a neural network and Genetic Programming by means of the software ECSID. S. and a possible capacity for a mini hydro plant calculated.alstom. & Sohrabkhania. For each case study. J. C. 8.. This procedure has been successfully applied for a practical case where this type of distributed generation can be installed. . & Cardenas. Berlin. Forecasting electrical consumption by integration of Neural Network. 17-26. (2005). construction of electric lines). (March 2007). Normas de Distribución. (1990). Princeton University Press. Situación Actual de la Minihidráulica Nacional y Potencial en una región de los Estados de Veracruz y Puebla (Current Situation of the National Mini-hydro and the Potential Available for the States of Veracruz and Puebla. A guide to UK mini-hydro developments..com/configurator/project_selection. Mexico CSVA. IOP Publishing Ltd. Consejo del Sistema Veracruzano del Agua. (2008). The classic method used to estimate the capacity of a mini hydro plant was also introduced and then time series forecasting techniques were applied in order to enhance the historic data available. the selection of the most important electro-mechanic components of a proposed mini hydro plant based on the selected design water flow has been described. Neural computing: an introduction. Mexico CONAE. Gene Expression Programming: Mathematical Modeling by an Artificial Intelligence.csva.hydro. & Davis. References (2009). Springer-Verlag. pp. [Online]. M.html Azadeh. ISBN 0-691-04289-6. Ghaderia. the obtained forecast results have been validated against actual measured data.power. Germany Flores. Graff. Morelia. ISBN 0-387-95351-5. R. Available: http://www. (1995).J. USA CFE. time series and ANOVA. Available: http://www. April 2005 Hamilton. ISBN 3540327967. Springer-Verlag. a procedure for estimating the capacity of distributed generation based on mini hydro plants has been presented.gob. Time series analysis. Vol. (2002).D. T.mx Ferreira. New Jersey.F. A. R. Comisión Federal de Electricidad. (2005). Jackson. The British Hydropower Association. pp. ISSN 0096-3003 Beale. J. The forecast technique based on neural networks has proven to give the best results for the case under consideration. Comisión Nacional de Ahorro de Energía. Wind Prediction Using Genetic Algorithms and Gene Expression Programming. ISBN 085274-262-2. P. UK BHA.. No.Capacity Estimation Methods Applied to Mini Hydro Plants 325 7. (2005). Introduction to Time Series and Forecasting. 1753-1761. 182. New York. construcción de líneas aéreas (Distribution norms. UK Brockwell. (2007). (2006). (1994). London. The time series forecast analysis has been conducted using an ARIMA model. Also. Based on the results of these forecast techniques and the available historical data. Applied Mathematics and Computation. 2. Conclusion In this chapter. Mini Aqua Configurator. an estimation of the design water flow was performed. Bristol. USA Alstom. Mexico. S. Mexico). [Online]. E. Proceedings of AMSE 2005.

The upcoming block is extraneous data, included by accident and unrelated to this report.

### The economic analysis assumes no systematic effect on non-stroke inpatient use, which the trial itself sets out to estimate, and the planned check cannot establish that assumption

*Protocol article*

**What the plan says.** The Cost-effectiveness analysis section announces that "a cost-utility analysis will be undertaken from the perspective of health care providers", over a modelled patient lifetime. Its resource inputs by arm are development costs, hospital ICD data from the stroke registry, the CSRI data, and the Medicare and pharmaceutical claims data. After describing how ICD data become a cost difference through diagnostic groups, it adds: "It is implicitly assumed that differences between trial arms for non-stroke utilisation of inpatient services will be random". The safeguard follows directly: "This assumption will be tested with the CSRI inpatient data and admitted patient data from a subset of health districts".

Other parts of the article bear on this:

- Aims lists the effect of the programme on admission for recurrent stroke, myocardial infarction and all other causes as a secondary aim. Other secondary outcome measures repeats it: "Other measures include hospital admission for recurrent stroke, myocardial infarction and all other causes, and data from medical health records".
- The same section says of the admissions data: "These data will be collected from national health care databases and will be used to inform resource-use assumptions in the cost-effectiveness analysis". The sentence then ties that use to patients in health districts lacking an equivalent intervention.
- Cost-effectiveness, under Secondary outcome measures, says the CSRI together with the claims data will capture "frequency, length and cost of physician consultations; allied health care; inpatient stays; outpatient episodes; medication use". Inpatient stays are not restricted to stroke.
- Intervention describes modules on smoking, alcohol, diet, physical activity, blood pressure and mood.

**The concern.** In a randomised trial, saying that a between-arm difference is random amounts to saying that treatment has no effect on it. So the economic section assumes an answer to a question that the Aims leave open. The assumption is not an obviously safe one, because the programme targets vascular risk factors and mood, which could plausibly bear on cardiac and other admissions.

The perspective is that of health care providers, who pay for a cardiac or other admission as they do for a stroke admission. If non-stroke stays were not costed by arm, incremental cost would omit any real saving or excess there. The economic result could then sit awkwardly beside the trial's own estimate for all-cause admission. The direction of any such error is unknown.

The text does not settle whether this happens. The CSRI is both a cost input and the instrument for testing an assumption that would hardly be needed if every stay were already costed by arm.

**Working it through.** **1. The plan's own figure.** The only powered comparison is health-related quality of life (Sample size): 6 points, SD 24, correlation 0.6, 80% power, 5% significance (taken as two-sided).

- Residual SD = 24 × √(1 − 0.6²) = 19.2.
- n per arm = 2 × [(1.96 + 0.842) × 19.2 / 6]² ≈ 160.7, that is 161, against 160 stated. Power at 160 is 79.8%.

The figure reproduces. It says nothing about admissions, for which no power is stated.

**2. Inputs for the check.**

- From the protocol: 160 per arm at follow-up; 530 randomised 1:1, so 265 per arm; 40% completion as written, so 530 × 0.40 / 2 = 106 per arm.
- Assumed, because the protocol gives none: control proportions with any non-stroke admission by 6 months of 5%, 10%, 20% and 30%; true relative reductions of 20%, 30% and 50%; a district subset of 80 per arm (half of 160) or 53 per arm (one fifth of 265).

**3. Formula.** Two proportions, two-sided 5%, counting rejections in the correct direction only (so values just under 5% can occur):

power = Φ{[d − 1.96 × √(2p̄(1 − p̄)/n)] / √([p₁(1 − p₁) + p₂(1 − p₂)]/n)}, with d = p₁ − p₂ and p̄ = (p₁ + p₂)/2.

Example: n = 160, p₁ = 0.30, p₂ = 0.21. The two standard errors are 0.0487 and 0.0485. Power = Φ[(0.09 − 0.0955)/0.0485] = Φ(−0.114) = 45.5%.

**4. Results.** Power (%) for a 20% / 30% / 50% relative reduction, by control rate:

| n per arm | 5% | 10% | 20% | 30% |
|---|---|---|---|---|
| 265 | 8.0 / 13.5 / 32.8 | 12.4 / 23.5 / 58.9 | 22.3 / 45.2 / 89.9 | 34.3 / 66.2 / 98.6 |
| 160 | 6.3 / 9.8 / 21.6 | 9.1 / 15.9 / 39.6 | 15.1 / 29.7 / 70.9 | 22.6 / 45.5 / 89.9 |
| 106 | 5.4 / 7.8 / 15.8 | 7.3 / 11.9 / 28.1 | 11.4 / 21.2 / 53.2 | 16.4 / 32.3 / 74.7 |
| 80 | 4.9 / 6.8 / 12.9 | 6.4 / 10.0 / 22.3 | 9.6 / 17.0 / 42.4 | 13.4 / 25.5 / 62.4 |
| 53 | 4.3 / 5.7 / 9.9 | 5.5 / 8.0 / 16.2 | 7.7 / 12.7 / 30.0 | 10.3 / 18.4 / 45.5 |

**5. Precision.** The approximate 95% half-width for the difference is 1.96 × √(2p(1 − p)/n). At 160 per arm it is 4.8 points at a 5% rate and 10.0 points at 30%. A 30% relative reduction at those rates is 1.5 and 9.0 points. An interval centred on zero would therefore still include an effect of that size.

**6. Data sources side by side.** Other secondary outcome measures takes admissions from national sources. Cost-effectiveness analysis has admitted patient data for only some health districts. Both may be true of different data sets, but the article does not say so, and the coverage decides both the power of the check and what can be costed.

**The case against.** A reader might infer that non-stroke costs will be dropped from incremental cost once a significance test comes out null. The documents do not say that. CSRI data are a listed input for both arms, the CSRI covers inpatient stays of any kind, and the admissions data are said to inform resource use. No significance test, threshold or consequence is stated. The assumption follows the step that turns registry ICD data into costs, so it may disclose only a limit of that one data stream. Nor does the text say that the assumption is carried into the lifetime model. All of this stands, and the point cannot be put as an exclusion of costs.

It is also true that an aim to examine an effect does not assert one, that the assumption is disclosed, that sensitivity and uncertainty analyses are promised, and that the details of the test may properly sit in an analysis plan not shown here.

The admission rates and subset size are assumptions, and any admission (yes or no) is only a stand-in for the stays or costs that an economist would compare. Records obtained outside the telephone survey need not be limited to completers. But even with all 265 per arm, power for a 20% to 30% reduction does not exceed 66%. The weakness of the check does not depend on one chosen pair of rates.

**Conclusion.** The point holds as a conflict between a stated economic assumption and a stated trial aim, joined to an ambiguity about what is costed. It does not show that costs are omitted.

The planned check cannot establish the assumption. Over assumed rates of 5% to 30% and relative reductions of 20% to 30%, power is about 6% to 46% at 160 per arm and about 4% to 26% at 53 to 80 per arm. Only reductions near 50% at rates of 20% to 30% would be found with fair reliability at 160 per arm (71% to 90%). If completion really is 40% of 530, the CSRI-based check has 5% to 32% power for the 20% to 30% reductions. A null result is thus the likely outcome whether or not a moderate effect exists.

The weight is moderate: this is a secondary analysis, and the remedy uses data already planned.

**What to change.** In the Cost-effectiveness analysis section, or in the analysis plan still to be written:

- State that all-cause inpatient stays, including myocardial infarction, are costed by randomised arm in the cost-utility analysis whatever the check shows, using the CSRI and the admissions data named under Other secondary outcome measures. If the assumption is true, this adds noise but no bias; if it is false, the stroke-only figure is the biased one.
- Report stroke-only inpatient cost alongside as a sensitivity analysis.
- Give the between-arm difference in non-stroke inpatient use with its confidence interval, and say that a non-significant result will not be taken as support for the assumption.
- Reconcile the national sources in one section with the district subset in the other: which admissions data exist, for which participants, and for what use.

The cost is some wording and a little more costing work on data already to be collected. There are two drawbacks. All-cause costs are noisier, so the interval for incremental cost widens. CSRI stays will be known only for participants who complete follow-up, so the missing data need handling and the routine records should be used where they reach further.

Z. No. The MIT Press. T. ISBN 0-933957-30-0. J. Spain. E. 654-661. J. USA IDAE. (2000). ISSN 0960-1481 Puttgen. Distributed generation: Semantic hype or the dawn of a new era? IEEE Power and Energy Magazine.O. J. Low Power Design based on Neural Network Forecasting for Interconnection Networks. (1996). ISBN 0-7803-8465-2. A. & McDonald. Ni. Madrid. Proceedings of WAIM 2004. X. ISBN 07695-0912-6. a project development guide). (2002). O. C. Fundamentos. Smail & Barnett. H. Proceedings of IBERAMIA 2002. 233-238. pp. & Bhethanabotla. 1.M. ISBN 978-3540-22418-1. (1996). (2004). University of Michigan Press. V. Redes neuronales artificiales. Proceedings of WCICA 2006. 34. T..N. J. November 2000 R-Project. H. World Bank / ESMAP.. Dalian. 2979-2983. Spain ITDG. USA.R. pp. J. Denver.J.326 Distributed Generation Hilera. modelos y aplicaciones (Artificial Neural Networks. & Chang'an. 22-29.T.. China. Proceedings of OCEANS 2003. & Menéndez.R.rproject. No. (2000). Massachusetts. ISBN 978-3-540-00131-7.. ISSN 1540-7977 Ramachandran. Layman’s book: on how to develop a small hydro site. China.R. Y. (2006). Intermediate Technology Development Group. & Li. USA Montañés. (1992). & Lambert. J. pp. Anlong C. Best practices for sustainable development of micro hydro power in developing countries. Time series prediction based on gene expression programming. pp. Chuan..C. M. Quevedo. P. (2009). ISBN 1-42440332-4. J. ISBN 0-262-58111-6. models and applications). USA. Spain Holland. (1992). Dalian. (2000). (2003). Madrid. January 2002 Penche. Belgium Peña. An ARIMA approach to forecasting electricity price with accuracy improvement by predicted errors. USA. pp. Elsevier Renewable Energy. Adaptation in Natural and Articial Systems.V. una guía para el desarrollo de proyectos (Mini and Micro-Hydraulic Plants. Ministry of Economy. pp. The R Project for Statistical Computing. pp. A. San Diego. V. M. June 2004 . Spain Koza. Y. Generalized autoregressive moving average modeling of the Bellcore data. R. Capacity estimation of a minihydro plant based on time series forecasting. Medina. R. L. Tang. Massachusetts. (2003). Seville. Changjie. September 2003 Xie. & Li. ISBN 0-262-11170-5.org/ Sorensen. Manual of renewable energies: Mini hydroelectric power stations. Vol. & Madsen. Manual de Mini y Microcentrales Hidráulicas. Water level prediction skill of an operational marine forecast using a hybrid Kalman filter and time series modeling approach. Z. Anaya-Lara. Madrid.. June 2006 Zhou. (2004). Forecasting Time Series Combining Machine Learning and Box-Jenkins Time Series. [Online]. Alfaomega Ra-Ma. (May 2009). Yan. (1998). 1. Available: http://www. MacGregor. European Small Hydropower Association (ESHA). 5. F. & Martínez. Genetic Programming: On the Programming of Computers by Means of Natural Selection (Complex Adaptive Systems). pp.R. (2009). fundaments. G. Vol. (January-February 2003). Tampa.B. September 2004 Khennas. 1204-1209. Proceedings of IEEE Power Engineering Society General Meeting 2004. Brussels. H. Peru Jie. C. Prieto. Proceedings of LCN 2000.R. 491-499. ISBN 8478971556. 55-64. 790-796..